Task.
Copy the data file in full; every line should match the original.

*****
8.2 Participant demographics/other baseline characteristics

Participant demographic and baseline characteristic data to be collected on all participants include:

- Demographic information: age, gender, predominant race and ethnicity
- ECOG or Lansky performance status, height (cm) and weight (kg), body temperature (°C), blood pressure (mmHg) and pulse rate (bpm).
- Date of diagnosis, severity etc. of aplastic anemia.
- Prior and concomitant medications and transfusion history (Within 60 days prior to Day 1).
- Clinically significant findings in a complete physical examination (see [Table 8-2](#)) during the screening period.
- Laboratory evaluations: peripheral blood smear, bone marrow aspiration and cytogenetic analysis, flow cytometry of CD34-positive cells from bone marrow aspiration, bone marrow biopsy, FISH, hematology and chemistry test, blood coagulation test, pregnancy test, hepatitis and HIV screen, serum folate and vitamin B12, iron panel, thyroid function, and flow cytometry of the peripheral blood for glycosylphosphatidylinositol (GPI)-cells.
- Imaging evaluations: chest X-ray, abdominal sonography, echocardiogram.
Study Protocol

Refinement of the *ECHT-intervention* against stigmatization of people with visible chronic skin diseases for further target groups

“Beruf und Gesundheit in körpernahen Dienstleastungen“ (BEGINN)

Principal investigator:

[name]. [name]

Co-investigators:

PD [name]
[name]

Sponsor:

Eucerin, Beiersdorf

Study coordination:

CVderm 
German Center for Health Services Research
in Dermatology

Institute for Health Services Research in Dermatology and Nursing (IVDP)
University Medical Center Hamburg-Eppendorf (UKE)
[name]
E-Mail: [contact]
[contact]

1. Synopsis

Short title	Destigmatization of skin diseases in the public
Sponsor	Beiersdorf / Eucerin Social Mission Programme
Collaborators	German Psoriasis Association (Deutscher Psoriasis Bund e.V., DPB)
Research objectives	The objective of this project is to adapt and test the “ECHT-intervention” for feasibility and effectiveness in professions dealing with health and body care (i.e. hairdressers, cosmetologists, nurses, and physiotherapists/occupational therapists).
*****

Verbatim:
8.2 Participant demographics/other baseline characteristics

Participant demographic and baseline characteristic data to be collected on all participants include:

- Demographic information: age, gender, predominant race and ethnicity
- ECOG or Lansky performance status, height (cm) and weight (kg), body temperature (°C), blood pressure (mmHg) and pulse rate (bpm).
- Date of diagnosis, severity etc. of aplastic anemia.
- Prior and concomitant medications and transfusion history (Within 60 days prior to Day 1).
- Clinically significant findings in a complete physical examination (see [Table 8-2](#)) during the screening period.
- Laboratory evaluations: peripheral blood smear, bone marrow aspiration and cytogenetic analysis, flow cytometry of CD34-positive cells from bone marrow aspiration, bone marrow biopsy, FISH, hematology and chemistry test, blood coagulation test, pregnancy test, hepatitis and HIV screen, serum folate and vitamin B12, iron panel, thyroid function, and flow cytometry of the peripheral blood for glycosylphosphatidylinositol (GPI)-cells.
- Imaging evaluations: chest X-ray, abdominal sonography, echocardiogram.
Study Protocol

Refinement of the *ECHT-intervention* against stigmatization of people with visible chronic skin diseases for further target groups

“Beruf und Gesundheit in körpernahen Dienstleastungen“ (BEGINN)

Principal investigator:

[name]. [name]

Co-investigators:

PD [name]
[name]

Sponsor:

Eucerin, Beiersdorf

Study coordination:

CVderm 
German Center for Health Services Research
in Dermatology

Institute for Health Services Research in Dermatology and Nursing (IVDP)
University Medical Center Hamburg-Eppendorf (UKE)
[name]
E-Mail: [contact]
[contact]

1. Synopsis

Short title	Destigmatization of skin diseases in the public
Sponsor	Beiersdorf / Eucerin Social Mission Programme
Collaborators	German Psoriasis Association (Deutscher Psoriasis Bund e.V., DPB)
Research objectives	The objective of this project is to adapt and test the “ECHT-intervention” for feasibility and effectiveness in professions dealing with health and body care (i.e. hairdressers, cosmetologists, nurses, and physiotherapists/occupational therapists).